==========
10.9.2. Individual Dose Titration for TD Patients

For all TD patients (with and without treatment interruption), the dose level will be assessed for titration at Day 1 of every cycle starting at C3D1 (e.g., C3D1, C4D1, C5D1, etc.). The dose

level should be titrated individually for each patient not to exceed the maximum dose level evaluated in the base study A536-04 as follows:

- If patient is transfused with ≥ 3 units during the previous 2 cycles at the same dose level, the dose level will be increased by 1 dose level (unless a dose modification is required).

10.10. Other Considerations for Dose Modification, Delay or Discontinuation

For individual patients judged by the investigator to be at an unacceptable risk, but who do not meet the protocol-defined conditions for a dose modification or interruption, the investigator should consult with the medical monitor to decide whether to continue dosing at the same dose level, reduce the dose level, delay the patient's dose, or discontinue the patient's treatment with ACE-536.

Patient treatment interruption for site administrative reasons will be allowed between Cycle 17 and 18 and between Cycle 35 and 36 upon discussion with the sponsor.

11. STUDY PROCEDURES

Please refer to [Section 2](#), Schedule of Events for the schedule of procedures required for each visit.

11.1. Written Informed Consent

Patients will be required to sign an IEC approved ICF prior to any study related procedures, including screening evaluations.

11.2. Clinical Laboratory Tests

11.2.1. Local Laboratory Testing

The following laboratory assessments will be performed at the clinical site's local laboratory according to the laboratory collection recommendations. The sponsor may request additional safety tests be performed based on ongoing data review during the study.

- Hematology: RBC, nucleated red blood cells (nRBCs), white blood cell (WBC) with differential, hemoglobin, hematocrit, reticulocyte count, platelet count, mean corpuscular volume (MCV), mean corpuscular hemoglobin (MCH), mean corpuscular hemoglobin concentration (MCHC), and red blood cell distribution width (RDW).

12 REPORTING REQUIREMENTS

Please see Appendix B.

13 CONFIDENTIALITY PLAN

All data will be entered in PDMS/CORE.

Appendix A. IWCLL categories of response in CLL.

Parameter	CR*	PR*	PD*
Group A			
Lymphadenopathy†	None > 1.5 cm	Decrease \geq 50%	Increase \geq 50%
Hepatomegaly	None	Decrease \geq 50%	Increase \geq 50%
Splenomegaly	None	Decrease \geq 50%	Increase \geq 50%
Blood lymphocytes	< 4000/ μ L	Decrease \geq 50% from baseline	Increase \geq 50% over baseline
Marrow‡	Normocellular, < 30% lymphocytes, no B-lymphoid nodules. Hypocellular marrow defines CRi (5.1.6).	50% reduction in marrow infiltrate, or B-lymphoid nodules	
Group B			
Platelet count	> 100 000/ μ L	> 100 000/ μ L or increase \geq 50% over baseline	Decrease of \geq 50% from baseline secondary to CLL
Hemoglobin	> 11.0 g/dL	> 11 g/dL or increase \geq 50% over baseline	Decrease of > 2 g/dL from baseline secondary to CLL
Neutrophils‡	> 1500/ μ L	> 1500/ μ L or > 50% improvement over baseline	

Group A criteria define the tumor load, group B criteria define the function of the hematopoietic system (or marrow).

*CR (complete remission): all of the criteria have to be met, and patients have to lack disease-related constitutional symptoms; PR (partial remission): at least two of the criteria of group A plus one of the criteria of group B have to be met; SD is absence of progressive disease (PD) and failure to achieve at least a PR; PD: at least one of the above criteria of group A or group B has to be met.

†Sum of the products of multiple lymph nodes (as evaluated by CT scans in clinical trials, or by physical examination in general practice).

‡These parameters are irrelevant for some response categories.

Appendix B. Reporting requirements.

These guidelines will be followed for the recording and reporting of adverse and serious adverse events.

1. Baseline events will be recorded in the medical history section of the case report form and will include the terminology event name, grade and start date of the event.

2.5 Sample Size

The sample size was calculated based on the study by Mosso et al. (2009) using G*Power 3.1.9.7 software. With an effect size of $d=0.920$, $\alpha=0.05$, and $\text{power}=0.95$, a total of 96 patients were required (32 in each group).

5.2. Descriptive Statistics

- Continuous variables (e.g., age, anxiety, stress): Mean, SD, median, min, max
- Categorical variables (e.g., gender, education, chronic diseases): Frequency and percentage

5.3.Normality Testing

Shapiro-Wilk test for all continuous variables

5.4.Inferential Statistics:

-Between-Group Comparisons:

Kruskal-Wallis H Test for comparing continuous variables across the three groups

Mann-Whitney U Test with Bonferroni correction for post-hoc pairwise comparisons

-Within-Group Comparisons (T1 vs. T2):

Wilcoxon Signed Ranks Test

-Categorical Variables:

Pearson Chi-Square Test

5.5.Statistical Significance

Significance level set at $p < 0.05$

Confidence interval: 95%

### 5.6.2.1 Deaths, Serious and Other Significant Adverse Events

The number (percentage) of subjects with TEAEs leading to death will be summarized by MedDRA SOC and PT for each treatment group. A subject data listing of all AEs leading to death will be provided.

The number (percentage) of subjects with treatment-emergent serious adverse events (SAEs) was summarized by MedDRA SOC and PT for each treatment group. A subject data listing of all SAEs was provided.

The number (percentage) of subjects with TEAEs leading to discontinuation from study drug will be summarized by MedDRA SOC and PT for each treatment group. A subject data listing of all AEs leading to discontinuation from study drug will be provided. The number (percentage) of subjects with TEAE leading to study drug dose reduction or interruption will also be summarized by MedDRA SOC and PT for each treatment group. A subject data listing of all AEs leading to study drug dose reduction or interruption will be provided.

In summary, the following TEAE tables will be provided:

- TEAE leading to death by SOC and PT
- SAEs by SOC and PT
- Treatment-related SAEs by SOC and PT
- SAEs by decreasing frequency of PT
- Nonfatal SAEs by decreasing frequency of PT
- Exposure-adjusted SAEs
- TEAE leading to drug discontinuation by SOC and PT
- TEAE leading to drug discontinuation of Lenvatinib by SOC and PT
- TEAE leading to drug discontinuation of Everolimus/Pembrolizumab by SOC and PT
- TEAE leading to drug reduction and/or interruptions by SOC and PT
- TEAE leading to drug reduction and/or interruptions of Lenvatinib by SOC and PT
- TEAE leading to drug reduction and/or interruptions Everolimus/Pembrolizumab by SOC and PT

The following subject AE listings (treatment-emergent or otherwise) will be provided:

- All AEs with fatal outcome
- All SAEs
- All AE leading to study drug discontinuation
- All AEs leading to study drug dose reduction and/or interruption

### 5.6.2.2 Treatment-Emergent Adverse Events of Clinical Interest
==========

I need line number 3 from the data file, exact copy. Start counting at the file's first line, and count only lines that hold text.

level should be titrated individually for each patient not to exceed the maximum dose level evaluated in the base study A536-04 as follows: